Five Common Reasons for Potential HOA Lawsuits
As a member of your HOA Board of Directors, you have a responsibility to protect your association from lawsuits. The best course of action is being aware of the common reasons for litigation so that you can put the right processes in place to protect the community. Below are five common reasons that HOA owners initiate lawsuits.
ARB Standards – If your HOA has a few architectural review board (ARB) guidelines in place instead of clear standards that are easy to understand, you’re leaving the association open to a lawsuit. When owners request a variance to add a bedroom, a deck or an outside storage unit, you need to be able to point to clear standards as to why or why not the owner can proceed. Do your ARB standards withstand the test?
Misuse of Funds – Homeowners choose to live in a managed community because they don’t have to take care of repairs themselves. They choose to pay monthly assessments in lieu of handling the everyday maintenance problems themselves. If owners spot evidence that the money they are paying is being mismanaged, legal action is likely to follow.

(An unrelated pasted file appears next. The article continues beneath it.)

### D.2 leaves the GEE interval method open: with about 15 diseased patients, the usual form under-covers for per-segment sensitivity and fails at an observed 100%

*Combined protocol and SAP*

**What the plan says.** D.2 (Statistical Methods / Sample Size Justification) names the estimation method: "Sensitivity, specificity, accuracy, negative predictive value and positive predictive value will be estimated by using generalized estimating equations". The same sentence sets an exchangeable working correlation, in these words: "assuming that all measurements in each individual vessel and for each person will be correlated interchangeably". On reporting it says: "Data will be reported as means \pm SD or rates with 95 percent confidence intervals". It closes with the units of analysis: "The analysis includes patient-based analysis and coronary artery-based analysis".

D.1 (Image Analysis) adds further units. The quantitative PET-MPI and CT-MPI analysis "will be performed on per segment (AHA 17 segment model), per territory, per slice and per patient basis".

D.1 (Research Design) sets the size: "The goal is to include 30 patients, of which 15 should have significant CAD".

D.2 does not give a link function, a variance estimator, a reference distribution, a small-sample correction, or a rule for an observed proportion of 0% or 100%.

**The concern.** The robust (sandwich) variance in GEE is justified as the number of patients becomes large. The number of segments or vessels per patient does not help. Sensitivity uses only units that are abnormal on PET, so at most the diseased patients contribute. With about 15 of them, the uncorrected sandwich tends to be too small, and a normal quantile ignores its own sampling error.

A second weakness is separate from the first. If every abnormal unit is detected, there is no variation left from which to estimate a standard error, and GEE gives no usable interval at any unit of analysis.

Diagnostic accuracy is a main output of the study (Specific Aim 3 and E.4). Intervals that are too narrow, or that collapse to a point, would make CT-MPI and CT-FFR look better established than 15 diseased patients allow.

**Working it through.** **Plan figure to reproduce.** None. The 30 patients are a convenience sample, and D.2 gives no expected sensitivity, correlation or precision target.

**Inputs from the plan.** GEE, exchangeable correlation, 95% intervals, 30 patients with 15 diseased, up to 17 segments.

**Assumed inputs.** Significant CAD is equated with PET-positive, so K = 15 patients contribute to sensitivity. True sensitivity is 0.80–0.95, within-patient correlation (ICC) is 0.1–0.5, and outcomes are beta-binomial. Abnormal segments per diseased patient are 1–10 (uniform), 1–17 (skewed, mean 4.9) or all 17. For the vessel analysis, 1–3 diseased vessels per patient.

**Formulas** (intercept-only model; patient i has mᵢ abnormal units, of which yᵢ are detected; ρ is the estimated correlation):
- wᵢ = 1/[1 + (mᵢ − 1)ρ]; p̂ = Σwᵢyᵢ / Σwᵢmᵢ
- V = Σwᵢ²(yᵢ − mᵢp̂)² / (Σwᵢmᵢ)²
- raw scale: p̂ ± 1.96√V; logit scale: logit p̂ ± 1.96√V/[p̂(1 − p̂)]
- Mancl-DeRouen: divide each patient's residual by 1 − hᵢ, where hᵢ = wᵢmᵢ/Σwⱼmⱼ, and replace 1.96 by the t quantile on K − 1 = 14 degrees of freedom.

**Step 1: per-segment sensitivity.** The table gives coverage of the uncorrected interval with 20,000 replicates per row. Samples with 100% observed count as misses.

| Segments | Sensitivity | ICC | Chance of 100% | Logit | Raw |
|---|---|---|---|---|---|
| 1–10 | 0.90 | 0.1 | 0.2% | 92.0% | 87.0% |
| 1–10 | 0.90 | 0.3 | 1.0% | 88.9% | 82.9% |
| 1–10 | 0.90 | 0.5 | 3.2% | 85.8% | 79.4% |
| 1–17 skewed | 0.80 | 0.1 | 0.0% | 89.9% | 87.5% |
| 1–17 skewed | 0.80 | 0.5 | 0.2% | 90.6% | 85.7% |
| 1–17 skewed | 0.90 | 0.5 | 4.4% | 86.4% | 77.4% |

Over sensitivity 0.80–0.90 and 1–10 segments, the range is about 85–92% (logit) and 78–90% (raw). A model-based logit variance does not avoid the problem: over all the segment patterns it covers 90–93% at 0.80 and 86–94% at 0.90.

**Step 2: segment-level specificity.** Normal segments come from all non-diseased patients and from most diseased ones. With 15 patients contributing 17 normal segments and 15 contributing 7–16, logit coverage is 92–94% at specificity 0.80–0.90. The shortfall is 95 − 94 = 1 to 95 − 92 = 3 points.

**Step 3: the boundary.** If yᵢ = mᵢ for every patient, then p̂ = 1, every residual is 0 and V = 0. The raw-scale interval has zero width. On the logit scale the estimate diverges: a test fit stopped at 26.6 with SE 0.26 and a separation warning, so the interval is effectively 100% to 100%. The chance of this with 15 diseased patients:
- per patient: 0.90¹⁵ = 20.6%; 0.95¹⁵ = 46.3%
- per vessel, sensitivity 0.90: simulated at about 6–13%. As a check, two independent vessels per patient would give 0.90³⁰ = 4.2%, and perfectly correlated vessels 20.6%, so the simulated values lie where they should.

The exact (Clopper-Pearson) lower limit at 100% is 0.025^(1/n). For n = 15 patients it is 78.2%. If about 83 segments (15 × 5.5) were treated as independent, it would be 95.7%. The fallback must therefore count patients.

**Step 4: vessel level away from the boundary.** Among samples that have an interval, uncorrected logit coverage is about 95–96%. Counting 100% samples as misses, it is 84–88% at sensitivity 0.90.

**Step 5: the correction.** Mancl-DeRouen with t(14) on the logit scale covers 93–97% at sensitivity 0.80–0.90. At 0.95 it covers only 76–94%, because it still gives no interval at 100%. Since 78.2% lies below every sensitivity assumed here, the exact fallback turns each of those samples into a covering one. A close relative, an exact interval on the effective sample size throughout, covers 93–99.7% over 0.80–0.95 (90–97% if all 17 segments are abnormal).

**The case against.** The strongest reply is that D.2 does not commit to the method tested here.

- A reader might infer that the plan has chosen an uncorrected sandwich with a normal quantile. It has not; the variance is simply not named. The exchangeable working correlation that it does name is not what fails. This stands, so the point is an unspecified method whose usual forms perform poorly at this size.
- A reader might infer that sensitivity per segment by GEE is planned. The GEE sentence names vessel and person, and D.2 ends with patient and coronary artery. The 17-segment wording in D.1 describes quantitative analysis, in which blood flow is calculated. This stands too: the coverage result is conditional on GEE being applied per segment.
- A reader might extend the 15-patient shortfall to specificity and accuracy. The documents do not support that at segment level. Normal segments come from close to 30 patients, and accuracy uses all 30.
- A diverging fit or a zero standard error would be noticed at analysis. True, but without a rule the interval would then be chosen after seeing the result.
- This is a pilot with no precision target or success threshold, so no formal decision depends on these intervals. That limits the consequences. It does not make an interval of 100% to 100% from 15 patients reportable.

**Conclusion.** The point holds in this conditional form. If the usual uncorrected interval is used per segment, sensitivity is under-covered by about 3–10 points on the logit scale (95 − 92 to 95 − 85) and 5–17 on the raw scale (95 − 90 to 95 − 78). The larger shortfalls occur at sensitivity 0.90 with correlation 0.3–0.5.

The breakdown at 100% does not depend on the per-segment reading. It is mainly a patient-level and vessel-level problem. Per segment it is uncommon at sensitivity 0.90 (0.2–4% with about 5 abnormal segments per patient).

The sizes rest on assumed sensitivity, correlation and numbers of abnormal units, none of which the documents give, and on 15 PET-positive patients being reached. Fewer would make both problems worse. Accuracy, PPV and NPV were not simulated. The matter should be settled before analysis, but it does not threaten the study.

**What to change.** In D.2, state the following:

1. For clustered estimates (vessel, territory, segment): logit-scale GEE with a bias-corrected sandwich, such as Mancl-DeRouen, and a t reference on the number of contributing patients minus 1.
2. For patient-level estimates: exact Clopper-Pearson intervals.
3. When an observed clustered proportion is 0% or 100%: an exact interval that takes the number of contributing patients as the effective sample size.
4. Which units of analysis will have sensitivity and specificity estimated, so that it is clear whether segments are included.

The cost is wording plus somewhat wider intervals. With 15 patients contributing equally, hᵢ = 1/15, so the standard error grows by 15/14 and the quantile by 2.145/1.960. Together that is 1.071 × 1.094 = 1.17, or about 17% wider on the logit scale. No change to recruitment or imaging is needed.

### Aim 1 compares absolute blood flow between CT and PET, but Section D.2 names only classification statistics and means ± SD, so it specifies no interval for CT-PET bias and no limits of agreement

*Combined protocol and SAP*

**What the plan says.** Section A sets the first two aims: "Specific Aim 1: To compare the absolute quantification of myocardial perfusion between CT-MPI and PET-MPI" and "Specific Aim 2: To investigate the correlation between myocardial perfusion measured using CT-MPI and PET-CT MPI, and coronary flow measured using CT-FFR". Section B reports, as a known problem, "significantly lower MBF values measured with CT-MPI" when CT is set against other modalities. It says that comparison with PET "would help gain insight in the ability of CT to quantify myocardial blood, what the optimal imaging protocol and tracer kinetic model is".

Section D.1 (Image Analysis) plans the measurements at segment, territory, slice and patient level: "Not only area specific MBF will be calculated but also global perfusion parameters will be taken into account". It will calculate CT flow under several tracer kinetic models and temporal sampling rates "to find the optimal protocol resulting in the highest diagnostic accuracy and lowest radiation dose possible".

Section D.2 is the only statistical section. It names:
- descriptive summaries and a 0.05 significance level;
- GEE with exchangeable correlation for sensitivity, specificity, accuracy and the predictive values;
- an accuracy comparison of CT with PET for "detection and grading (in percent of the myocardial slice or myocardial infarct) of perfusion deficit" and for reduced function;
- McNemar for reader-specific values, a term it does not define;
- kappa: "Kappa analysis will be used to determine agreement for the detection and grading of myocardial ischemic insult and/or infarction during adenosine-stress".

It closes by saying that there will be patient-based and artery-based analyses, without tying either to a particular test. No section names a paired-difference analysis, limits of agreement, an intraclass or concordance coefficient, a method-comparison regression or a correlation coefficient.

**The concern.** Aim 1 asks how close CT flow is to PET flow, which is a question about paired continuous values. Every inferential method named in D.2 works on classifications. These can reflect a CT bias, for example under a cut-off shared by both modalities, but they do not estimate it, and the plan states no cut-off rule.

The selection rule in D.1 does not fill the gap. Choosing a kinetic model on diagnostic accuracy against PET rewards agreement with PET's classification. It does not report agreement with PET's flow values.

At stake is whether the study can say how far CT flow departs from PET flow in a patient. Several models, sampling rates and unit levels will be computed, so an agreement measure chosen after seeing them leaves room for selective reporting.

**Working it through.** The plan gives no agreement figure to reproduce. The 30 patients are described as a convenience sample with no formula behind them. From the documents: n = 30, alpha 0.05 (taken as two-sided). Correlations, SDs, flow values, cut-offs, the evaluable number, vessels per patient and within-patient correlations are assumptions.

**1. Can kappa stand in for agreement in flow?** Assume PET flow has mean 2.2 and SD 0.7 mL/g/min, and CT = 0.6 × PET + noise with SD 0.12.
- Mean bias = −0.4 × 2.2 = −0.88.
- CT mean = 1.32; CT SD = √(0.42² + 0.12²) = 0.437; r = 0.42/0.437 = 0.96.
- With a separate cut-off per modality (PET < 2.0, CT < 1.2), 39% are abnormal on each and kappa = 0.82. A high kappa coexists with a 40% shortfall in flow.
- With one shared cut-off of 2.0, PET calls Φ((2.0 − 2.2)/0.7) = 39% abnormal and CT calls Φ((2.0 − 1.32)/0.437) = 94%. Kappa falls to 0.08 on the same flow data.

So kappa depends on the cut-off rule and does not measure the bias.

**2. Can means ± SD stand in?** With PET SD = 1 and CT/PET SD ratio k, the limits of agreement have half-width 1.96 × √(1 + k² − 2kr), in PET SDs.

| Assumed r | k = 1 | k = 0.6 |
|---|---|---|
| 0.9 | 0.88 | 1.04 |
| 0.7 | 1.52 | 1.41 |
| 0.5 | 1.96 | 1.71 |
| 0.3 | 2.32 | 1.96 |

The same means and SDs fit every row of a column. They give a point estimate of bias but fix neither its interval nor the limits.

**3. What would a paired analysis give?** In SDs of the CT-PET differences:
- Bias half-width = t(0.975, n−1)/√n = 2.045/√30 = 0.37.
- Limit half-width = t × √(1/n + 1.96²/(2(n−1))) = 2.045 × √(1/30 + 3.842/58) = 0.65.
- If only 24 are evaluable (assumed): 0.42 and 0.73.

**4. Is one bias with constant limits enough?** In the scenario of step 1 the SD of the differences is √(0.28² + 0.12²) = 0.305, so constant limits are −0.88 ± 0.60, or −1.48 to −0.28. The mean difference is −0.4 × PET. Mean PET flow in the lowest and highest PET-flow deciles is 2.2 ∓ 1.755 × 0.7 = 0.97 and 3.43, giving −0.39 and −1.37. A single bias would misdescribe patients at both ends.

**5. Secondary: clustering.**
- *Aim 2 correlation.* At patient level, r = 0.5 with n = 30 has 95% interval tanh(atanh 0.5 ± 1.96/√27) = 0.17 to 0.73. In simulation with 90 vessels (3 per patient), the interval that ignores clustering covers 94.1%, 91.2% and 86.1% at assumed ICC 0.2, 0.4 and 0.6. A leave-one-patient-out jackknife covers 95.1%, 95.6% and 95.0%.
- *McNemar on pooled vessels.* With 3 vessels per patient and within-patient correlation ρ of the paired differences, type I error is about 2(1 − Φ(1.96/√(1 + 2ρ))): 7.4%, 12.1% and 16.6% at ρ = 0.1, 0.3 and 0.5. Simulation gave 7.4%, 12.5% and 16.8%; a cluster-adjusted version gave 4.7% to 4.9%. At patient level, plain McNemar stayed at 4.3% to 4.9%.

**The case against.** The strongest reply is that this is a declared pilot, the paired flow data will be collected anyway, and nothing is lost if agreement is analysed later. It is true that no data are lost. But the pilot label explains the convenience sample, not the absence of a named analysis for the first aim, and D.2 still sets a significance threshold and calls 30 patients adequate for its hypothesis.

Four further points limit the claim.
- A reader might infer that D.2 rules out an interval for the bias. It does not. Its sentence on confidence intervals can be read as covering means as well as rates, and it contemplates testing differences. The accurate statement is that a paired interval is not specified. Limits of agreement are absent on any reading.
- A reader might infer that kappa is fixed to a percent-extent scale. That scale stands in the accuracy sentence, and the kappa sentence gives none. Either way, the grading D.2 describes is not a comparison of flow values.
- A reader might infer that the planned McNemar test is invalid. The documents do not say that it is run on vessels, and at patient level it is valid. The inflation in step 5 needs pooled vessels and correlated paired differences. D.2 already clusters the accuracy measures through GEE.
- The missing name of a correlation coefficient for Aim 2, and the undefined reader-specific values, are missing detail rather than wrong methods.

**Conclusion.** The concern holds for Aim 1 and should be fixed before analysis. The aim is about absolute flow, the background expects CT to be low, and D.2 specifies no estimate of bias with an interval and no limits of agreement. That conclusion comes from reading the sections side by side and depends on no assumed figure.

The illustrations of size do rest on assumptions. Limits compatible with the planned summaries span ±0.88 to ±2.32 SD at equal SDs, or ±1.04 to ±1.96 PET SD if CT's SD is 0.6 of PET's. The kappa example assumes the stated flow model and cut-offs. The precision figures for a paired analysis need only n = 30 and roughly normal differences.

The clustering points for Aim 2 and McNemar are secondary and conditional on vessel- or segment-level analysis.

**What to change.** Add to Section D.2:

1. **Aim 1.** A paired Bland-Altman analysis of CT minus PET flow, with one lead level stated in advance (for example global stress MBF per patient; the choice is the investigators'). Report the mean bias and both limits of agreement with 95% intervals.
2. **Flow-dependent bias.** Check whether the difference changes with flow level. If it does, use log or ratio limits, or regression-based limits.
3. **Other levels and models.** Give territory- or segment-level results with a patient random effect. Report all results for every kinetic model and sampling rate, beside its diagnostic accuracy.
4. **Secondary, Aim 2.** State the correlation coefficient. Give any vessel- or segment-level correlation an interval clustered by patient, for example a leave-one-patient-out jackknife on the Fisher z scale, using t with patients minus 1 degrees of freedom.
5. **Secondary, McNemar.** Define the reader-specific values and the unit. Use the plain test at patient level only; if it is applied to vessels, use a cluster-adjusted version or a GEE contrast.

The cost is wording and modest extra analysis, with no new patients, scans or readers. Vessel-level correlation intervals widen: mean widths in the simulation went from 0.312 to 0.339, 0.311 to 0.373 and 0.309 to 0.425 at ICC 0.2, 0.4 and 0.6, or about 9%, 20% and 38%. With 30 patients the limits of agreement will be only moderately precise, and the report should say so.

Election Violations – Disputes about mishandling or election results can turn ugly, often escalating into litigation. You can avoid putting your association at risk by documenting clear procedures throughout the election process.
Discrimination – When your HOA Board fails to enforce rules consistently, you put your association at risk for a lawsuit. Your association is free to establish rules to create the community that you prefer. Make sure that your rules don’t violate the housing discrimination laws and are enforced consistently for all owners.
Maintenance – Owners pay HOA assessments to ensure that short-term and long-term maintenance is managed for them. They expect to have access to all the amenities that are listed in their contract. If amenities are left is disrepair or not properly maintained, homeowners may bring suit against the HOA.
It’s the Board’s responsibility to represent the best interests of all the homeowners in the community. Protect your community by making sure that you have processes in place that help you manage your association consistently and effectively—and put measures in places to help protect against legal action.
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